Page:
Xbox 360's 3DV motion tech explained

E3 2009: 3DV's technology being developed by Microsoft

3DV s ZCam is this what the new Xbox 360 motion cam is going to look like

It is looking increasingly likely that Microsoft is gearing up for the big unveil of its new 3D motion-sensing camera controller for the Xbox 360 at E3 2009, so it is time to have a little look at the technology behind the E3 rumours and hype.

Firstly, while we have to stress that nothing has been officially confirmed by Microsoft, the rumours that the new Xbox 360 3D motion-cam is to be unveiled at gaming expo E3 have been fuelled this week by reports in the Wall Street Journal.

What has been confirmed is that Microsoft finalised the buy-out of Israeli 3D motion-sensing camera technology specialists in April of this year. And that the Redmond-based tech giant will be developing 3DV Systems' image sensing tech in the US – according to reports from the Israeli press.

3DV camera tech explained

But what exactly is this so-called 'Wii killer' motion-sensing technology that 3DV has been developing? And how does it work?

The technology is outlined in a little more detail on 3DV's own website, which notes describes it as follows: "3DV Systems' image sensing technology generates distance (depth) information for each pixel or object captured by the camera, as well as color video.

"The technology is based on the Time-Of-Flight (TOF) principle. The Depth information is captured by emitting pulses of infra-red light to all objects in the scene and sensing the reflected light from the surface of each object.

"All objects in the scene are then arranged in layers according to the distance information sensed by the D pixels in the camera, providing the Depth information in real time as standard black and white video where the grey-level correlates to relative distance.

"Color data is provided using a normal color imaging sensor."

Superior depth imaging

The company adds that "3DV's technology performs superior depth imaging (depth resolution of millimeters) in real-time (60 fps or more), using little or no CPU."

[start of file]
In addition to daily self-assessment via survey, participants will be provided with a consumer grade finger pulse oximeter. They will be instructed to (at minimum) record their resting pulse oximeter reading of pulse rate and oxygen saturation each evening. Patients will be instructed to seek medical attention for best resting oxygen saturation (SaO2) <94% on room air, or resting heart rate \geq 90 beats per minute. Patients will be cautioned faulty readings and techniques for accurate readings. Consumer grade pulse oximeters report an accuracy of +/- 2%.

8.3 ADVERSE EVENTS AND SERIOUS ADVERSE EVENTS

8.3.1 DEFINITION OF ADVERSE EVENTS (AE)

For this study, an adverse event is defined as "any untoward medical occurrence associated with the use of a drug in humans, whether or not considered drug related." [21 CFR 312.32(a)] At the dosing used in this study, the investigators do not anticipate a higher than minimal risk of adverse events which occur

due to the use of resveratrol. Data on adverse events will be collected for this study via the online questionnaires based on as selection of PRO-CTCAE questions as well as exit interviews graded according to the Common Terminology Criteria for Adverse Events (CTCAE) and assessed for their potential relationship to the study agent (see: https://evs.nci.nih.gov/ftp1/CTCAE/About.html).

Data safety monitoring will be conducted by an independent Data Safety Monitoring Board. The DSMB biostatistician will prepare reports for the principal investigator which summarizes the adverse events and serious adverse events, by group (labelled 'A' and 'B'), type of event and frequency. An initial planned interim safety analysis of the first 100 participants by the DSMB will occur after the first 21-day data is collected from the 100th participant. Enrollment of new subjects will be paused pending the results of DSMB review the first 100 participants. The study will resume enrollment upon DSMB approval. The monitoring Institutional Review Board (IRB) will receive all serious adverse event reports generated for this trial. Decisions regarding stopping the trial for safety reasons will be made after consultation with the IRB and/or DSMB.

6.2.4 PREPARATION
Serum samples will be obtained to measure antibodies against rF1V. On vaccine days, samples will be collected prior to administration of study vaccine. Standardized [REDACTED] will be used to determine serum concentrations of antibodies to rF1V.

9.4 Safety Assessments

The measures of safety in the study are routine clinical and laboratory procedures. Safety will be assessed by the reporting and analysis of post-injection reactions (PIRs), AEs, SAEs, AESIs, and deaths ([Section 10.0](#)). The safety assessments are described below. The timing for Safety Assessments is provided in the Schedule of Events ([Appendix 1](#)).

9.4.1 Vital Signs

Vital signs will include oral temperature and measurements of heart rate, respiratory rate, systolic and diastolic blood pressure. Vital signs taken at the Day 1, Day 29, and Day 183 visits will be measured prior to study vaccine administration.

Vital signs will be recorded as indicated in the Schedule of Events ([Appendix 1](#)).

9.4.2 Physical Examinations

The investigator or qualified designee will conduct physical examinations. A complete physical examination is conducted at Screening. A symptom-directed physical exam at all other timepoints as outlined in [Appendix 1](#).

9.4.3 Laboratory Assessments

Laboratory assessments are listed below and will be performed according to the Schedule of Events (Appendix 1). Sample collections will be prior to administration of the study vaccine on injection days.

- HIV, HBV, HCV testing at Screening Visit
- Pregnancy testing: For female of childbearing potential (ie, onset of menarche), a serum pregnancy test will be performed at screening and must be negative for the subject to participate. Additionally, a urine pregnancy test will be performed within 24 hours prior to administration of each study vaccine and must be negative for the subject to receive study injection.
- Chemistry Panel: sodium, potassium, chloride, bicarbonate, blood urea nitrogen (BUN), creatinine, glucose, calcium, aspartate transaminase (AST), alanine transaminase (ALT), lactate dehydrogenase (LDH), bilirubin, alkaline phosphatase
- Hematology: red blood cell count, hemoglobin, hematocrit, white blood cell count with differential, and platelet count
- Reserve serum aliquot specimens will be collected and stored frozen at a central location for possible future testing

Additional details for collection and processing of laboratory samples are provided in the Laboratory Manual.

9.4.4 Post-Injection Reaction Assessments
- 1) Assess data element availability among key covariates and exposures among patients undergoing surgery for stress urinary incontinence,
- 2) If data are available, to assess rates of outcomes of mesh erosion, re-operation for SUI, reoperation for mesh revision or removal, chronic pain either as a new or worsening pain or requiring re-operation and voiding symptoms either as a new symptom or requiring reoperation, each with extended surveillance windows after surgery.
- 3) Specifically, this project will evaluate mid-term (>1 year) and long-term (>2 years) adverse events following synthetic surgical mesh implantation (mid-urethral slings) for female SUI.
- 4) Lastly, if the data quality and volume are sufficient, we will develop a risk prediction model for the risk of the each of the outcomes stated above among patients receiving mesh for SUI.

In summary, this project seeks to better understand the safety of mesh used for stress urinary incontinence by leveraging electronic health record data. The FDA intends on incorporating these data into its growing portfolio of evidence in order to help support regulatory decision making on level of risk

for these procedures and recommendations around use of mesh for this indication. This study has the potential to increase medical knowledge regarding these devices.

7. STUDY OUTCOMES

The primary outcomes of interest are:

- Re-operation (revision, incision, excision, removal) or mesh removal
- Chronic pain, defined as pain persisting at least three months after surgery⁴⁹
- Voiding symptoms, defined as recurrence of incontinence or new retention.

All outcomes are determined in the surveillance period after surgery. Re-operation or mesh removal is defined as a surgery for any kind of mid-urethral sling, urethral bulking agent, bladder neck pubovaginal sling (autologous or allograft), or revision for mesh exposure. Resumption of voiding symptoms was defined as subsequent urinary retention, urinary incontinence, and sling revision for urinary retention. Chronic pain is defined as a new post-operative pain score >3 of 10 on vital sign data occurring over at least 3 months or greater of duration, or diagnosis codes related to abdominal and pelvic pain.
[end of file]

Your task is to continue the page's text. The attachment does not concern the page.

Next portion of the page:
The website also details the Product Evolution of 3DV's 3D video cameras, with the company having "developed 4 generations of depth cameras."

It continues: "In recent years 3DV has been developing DeepC, a chipset that embodies the company's core depth sensing technology. This chipset can be fitted to work in any camera for any application, so that partners (e.g. OEMs) can use their own know-how, market reach and supply chain in the design and manufacturing of the overall camera capabilities. The chipset will be available for sale soon."

ZCam becoming XCam?

Specifically, all the Xbox 360 rumours point towards the likelihood that the Xbox motion-sensing camera will look very much like 3DV's "new ZCam (previously Z-Sense), 3DV's most recently completed prototype camera… based on DeepC and…the company's smallest and most cost-effective 3D camera.

"At the size of a standard webcam and at affordable cost, it provides very accurate depth information at high speed (60 frames per second) and high depth resolution (1-2 cm). At the same time, it provides synchronized and synthesized quality color (RGB) video (at 1.3 M-Pixel)."

The Z-Cam is currently publicised on the site as being ideal for PC-based gaming and for background replacement in web-conferencing.

Stay tuned for more on 3DV and Microsoft's new gaming tech as well as all the E3 news, rumours and comment that's fit to publish over the coming days and weeks.

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